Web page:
Health Psychology 08/2009; 28(4):493-500.
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    ABSTRACT: The present issue contains one of the first studies published in Health Psychology-by Resnicow and colleagues-that uses elements of community-based participatory research (CBPR) (Resnicow et al., 2009). The authors engaged community partners (three health maintenance organizations or HMOs) to develop and implement a fruit and vegetable promotion intervention (Tolsma et al., 2009). African American HMO patients (the intervention targets) participated in formative work (i.e., focus groups) on survey items and intervention content and in survey pilot testing. A diverse group of researcher and nonresearcher expert stakeholders (e.g., African American health plan staff; consultants with expertise in Black identity theory, on which the intervention was based) was engaged in major project decisions regarding the measures and intervention design.
    Health Psychology 08/2009; 28(4):391-3.
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    ABSTRACT: Meta-analysis was used to synthesize results of studies on emotional consequences of predictive genetic testing for BRCA1/2 mutations conferring increased risk of breast and ovarian cancer. Studies assessing anxiety or cancer-specific distress before and after provision of test results (k = 20) were analyzed using a random-effects model. Moderator variables included country of data collection and personal cancer history of study participants. Standardized mean gain effect sizes were calculated for mutation carriers, noncarriers, and those with inconclusive results over short (0-4 weeks), moderate (5-24 weeks), or long (25-52 weeks) periods of time after testing. Distress among carriers increased shortly after receiving results and returned to pretesting levels over time. Distress among noncarriers and those with inconclusive results decreased over time. Some distress patterns differed in studies conducted outside the United States and for individuals with varying cancer histories. Results underscore the importance of time; changes in distress observed shortly after test-result disclosure frequently differed from the pattern of distress seen subsequently. Although emotional consequences of this testing appear minimal, it remains possible that testing may affect cognitive and behavioral outcomes, which have rarely been examined through meta-analysis. Testing may also affect understudied subgroups differently.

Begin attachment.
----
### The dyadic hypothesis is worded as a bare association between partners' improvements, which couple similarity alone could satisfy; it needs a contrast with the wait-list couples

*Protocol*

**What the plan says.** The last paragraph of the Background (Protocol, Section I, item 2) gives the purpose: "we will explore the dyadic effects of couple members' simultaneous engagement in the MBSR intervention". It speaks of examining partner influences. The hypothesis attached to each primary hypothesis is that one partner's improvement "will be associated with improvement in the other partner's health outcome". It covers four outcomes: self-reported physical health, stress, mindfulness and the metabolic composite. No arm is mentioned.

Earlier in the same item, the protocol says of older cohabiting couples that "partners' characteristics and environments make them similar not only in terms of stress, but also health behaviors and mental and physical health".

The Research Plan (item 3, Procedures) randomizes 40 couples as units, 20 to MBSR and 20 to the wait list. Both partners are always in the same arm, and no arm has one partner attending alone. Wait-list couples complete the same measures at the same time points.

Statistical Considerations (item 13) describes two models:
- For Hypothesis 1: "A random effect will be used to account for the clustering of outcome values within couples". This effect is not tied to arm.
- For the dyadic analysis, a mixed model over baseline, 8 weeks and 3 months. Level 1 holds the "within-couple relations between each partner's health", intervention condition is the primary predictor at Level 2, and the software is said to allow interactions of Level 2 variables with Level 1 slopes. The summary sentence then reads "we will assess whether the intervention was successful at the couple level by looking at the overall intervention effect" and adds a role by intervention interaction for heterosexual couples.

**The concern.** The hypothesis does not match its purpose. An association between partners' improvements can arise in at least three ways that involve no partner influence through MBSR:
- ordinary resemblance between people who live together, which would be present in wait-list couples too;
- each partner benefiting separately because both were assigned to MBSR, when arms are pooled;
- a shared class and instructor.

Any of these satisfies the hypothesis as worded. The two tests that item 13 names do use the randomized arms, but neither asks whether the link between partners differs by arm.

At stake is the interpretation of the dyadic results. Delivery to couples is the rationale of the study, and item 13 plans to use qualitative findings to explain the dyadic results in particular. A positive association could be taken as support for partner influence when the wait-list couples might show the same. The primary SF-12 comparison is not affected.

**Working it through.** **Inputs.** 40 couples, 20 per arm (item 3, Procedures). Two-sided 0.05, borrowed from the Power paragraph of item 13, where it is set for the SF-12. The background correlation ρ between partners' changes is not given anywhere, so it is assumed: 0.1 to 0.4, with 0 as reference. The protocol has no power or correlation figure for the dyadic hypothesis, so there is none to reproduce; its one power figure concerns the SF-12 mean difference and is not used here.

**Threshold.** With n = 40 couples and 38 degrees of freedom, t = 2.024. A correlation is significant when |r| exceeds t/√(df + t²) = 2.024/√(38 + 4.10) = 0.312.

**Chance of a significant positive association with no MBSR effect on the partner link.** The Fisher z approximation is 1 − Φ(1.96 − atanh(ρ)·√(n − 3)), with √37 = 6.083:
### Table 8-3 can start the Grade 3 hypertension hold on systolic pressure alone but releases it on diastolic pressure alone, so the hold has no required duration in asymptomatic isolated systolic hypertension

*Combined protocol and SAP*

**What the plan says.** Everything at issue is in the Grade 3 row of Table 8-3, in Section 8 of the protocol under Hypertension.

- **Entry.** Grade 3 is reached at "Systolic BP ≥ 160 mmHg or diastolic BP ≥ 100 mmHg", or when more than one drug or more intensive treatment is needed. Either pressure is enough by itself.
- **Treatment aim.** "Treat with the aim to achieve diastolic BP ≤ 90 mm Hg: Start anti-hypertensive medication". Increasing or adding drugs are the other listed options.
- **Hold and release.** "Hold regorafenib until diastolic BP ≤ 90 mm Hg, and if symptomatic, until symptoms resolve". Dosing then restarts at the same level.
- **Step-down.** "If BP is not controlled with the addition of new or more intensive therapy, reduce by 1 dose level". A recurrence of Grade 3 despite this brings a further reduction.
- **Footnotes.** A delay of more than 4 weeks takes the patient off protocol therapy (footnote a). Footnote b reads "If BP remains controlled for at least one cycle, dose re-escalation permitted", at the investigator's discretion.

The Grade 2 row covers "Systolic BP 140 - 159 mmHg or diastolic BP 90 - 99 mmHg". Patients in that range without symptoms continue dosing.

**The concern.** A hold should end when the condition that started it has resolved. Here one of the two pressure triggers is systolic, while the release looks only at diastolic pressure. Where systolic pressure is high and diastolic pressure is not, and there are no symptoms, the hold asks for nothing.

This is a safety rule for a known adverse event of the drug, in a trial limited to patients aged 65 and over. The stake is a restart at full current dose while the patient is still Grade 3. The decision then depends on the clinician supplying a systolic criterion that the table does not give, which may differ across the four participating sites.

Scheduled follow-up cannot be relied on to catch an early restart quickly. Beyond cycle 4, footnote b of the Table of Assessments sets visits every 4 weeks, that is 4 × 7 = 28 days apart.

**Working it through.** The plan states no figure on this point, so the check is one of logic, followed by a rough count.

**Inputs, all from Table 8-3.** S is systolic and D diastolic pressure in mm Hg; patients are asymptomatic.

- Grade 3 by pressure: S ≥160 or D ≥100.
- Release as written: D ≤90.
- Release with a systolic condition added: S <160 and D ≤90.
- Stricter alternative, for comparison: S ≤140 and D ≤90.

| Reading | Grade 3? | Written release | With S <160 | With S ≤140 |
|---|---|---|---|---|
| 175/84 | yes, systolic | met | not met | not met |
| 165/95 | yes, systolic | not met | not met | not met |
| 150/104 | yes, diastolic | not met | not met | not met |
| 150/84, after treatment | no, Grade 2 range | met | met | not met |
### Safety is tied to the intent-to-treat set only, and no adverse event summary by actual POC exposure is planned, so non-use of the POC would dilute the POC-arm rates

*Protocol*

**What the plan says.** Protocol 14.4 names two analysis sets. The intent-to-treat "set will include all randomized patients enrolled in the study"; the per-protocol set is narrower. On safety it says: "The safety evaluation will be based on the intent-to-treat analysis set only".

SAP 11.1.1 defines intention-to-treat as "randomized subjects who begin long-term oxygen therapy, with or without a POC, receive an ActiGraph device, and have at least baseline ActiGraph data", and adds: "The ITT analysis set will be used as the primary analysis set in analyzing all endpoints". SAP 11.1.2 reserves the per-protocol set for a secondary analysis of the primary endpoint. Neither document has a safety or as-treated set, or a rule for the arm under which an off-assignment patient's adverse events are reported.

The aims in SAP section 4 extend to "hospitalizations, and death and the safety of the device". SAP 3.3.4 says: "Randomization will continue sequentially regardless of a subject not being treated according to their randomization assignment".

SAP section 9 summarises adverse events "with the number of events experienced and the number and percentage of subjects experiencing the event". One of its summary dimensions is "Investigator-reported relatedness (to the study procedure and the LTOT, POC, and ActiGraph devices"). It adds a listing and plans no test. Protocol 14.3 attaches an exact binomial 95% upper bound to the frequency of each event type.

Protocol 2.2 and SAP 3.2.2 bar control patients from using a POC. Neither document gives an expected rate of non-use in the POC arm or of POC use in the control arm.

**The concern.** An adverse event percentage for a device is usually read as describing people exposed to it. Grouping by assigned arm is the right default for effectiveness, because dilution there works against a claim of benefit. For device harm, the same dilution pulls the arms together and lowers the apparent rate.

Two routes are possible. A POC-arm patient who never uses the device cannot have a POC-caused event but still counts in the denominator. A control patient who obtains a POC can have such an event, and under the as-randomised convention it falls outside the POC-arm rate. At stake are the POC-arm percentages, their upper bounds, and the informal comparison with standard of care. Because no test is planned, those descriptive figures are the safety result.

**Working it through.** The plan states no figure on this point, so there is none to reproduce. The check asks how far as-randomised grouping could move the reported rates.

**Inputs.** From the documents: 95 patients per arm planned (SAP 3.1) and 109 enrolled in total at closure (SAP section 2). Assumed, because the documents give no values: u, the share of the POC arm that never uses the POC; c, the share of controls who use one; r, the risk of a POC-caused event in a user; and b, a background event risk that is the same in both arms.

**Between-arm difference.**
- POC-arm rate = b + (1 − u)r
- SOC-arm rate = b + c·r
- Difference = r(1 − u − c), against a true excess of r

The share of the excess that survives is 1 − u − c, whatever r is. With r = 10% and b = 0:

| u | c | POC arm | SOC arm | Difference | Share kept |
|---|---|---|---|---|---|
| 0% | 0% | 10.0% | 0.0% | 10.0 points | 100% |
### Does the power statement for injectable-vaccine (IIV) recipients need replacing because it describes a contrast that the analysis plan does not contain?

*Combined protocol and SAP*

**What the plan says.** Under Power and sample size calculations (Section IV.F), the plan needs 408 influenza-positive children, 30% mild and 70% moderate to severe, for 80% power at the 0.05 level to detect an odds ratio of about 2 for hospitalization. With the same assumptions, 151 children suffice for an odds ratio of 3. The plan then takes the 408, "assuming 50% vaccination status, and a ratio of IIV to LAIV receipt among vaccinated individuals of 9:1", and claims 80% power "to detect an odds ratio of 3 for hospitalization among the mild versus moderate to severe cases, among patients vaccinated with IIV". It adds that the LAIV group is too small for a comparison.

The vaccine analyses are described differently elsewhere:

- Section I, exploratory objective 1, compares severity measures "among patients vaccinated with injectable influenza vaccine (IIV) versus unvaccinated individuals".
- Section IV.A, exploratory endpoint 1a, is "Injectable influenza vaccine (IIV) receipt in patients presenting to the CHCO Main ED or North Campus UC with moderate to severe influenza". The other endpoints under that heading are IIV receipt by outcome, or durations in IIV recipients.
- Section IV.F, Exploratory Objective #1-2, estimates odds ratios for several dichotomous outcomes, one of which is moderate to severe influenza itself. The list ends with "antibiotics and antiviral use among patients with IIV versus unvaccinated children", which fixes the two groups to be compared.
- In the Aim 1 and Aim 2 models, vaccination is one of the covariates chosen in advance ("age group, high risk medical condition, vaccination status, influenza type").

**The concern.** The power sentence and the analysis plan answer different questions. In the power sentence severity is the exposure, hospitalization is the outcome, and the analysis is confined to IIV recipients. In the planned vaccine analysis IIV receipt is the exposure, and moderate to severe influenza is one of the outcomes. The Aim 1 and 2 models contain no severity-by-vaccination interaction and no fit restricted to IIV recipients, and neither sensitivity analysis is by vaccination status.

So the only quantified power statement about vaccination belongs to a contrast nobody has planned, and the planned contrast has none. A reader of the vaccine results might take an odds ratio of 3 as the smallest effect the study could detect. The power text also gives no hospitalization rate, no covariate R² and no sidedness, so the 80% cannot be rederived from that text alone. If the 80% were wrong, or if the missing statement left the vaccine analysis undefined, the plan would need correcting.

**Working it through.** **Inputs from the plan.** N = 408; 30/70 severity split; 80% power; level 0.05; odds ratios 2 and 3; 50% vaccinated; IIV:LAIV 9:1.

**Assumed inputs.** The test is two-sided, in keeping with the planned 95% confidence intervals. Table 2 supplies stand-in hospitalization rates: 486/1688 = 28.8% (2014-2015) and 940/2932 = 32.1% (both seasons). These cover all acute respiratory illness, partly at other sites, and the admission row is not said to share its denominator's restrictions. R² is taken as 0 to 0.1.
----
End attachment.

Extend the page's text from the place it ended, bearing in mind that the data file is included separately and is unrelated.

Health Psychology 08/2009; 28(4):510-8.